An acquaintance whom I have not heard from or seen in many months couldn’t resist the urge to offer his views on the matter.
Talk of announcing one’s presence in style! I found his piece strikingly similar to that of my reader from the western part of the country. Wrote the trade unionist:
“Hi, Isaac. Greetings from the labour movement. I think we have not met this year. Thanks for the article on maternity leave. Hope your capitalist friends will respect the law and stop discriminating against women in employment.
Your colleagues in business must understand that industry needs workers as some retire, die or migrate so the supply side must be boosted by allowing women to go on maternity leave.
The issue of cost is very minimal compared to a failure to have workers. Capitalists will end up seeking migrant labour, thereby adding costs of relocating the employee.
A neighbour of mine migrated to Australia and the company met all the costs for the man and his family and it is paying for accommodation etc.
Last week I was in Vienna, Austria. Imagine maternity leave there is six months on full pay! They are encouraging people to make babies.
Their social dialogue is not regulated but thrives on mutual trust and there are very few strikes thereby boosting production.
Anyway in your article, you did not bring out your mind as the author on whether in your opinion maternity is a cost or benefit. Your opinion must convince the readers. The article is incomplete because you only told us what people think and your opinion is hidden.”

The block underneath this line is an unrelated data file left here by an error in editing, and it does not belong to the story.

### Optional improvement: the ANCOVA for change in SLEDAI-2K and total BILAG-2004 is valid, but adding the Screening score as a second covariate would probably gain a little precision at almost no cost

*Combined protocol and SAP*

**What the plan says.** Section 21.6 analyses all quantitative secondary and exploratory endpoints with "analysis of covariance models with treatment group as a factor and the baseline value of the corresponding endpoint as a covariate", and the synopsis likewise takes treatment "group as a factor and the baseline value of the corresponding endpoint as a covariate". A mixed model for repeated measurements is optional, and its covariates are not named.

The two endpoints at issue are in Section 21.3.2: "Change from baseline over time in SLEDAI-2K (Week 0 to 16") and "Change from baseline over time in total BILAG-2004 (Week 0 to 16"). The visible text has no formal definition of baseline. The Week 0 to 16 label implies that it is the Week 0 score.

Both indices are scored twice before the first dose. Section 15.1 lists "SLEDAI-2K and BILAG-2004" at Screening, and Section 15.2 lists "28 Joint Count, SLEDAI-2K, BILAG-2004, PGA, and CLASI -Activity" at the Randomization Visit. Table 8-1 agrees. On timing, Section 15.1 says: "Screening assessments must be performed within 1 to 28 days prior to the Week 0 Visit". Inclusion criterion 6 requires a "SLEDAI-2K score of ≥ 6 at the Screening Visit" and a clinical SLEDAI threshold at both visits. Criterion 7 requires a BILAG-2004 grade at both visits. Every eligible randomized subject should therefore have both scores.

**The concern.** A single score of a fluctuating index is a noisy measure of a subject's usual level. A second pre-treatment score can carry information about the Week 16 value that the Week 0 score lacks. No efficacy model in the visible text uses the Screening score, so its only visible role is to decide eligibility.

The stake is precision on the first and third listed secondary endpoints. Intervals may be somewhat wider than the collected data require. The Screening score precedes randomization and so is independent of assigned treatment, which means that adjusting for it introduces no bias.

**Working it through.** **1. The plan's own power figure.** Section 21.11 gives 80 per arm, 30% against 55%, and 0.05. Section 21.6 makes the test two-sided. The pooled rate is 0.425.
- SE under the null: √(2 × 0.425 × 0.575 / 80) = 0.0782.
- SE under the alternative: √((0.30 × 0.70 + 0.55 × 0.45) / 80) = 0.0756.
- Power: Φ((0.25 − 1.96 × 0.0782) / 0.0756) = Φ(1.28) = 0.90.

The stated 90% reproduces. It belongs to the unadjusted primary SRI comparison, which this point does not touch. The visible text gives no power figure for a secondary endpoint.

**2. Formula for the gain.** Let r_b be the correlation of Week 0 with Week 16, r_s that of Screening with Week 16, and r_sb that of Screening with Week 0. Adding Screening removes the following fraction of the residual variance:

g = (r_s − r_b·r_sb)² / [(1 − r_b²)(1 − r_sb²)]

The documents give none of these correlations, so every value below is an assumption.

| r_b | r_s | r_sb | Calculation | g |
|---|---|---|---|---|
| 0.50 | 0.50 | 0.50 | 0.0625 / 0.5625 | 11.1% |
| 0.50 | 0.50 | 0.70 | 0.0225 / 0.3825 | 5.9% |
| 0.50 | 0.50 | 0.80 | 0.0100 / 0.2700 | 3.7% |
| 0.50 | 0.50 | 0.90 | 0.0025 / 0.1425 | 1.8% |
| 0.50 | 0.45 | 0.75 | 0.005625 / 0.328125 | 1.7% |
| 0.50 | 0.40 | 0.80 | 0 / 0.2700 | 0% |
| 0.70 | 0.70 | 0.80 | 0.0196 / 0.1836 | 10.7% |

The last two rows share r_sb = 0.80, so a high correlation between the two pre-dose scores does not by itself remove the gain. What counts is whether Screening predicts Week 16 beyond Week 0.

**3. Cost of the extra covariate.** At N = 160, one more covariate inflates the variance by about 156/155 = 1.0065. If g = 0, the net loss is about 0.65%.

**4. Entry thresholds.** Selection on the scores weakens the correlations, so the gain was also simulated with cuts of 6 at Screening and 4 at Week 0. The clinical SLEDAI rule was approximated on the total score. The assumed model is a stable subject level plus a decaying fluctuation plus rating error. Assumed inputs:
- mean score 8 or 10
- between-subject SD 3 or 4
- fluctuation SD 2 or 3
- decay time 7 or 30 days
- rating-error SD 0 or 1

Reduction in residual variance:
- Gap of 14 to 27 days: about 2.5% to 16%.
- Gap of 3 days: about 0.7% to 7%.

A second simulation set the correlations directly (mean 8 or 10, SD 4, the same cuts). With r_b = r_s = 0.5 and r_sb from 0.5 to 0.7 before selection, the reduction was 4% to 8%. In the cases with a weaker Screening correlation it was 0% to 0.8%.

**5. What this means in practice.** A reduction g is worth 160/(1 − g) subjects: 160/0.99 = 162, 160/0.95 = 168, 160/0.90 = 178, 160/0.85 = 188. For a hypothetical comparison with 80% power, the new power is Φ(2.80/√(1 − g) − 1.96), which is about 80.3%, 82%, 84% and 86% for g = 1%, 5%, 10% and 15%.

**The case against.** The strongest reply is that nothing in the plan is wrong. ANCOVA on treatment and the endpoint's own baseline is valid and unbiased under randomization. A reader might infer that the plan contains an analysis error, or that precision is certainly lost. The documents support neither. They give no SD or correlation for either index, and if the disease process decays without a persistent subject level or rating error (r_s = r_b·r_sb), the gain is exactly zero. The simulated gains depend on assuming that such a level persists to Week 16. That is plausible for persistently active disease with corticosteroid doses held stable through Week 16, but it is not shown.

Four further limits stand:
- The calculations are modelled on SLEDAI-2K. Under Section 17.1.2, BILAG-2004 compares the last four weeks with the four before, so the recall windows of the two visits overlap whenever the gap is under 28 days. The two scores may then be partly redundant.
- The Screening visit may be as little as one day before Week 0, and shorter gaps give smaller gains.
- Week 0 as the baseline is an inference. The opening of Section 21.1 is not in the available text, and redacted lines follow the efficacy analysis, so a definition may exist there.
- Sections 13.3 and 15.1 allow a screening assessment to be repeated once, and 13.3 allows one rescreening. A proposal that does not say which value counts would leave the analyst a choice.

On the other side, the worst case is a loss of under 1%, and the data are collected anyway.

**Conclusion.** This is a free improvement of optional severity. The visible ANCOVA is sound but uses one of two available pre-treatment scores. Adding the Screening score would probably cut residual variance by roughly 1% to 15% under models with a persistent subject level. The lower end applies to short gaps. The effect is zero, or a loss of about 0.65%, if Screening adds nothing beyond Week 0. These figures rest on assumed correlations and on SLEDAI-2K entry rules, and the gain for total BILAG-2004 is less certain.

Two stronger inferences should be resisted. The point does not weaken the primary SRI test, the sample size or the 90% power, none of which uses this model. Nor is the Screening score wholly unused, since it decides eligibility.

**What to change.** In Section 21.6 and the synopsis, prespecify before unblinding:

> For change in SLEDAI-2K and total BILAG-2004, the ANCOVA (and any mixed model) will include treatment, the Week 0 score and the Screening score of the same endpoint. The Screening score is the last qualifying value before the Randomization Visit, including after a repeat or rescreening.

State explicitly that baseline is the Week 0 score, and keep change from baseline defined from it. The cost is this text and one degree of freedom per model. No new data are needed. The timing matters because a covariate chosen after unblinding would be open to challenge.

Well pal, you’re right. I deliberately took no position on the matter so as not to stifle debate on so controversial a subject. Labour Perspectives is primarily an interactive forum which thrives on the diversity of views from its readership.
One reader asked a short but loaded question:
“How legal is this?” I guess I know what he was asking about hence I will proceed to answer him from that perspective. While I have hands-on experience in the application of labour laws, I am not a labour lawyer. My opinion pieces should not be treated as a substitute for expert legal opinion.
However, a point of caution: labour relations is a social science, many a time there is no one right answer to a set of circumstances.
Social matters are not like an engineer’s project, with its definite commencement dates, milestones and completion times.
I received a text message from a distressed lady who wrote: “Hello. I came across your article about maternity leave in NewsDay. I was on maternity leave in September but had a stillbirth. Will I be paid if I go on leave before two years?”
My sincere condolences to her for the loss of her unborn baby and hope that she has fully recovered and is in good health.
My answer to her question is that paid maternity leave will only be granted to her after two years have elapsed from the date she was last granted such leave by her employer.
A number of civil servants, mostly teachers, felt the contents of last week’s article were at variance with the practice on the ground.
The issue is that civil servants are under the jurisdiction of the Public Service Act as read with the Public Service Regulations (Statutory Instrument 1 of 2000).
I will tackle the provisions of these regulations in my future instalments.
My article was targeted at workers in the private sector, local authorities and parastatals whose conditions of service are governed by the Labour Act.
These conditions obviously differ from those in the public service.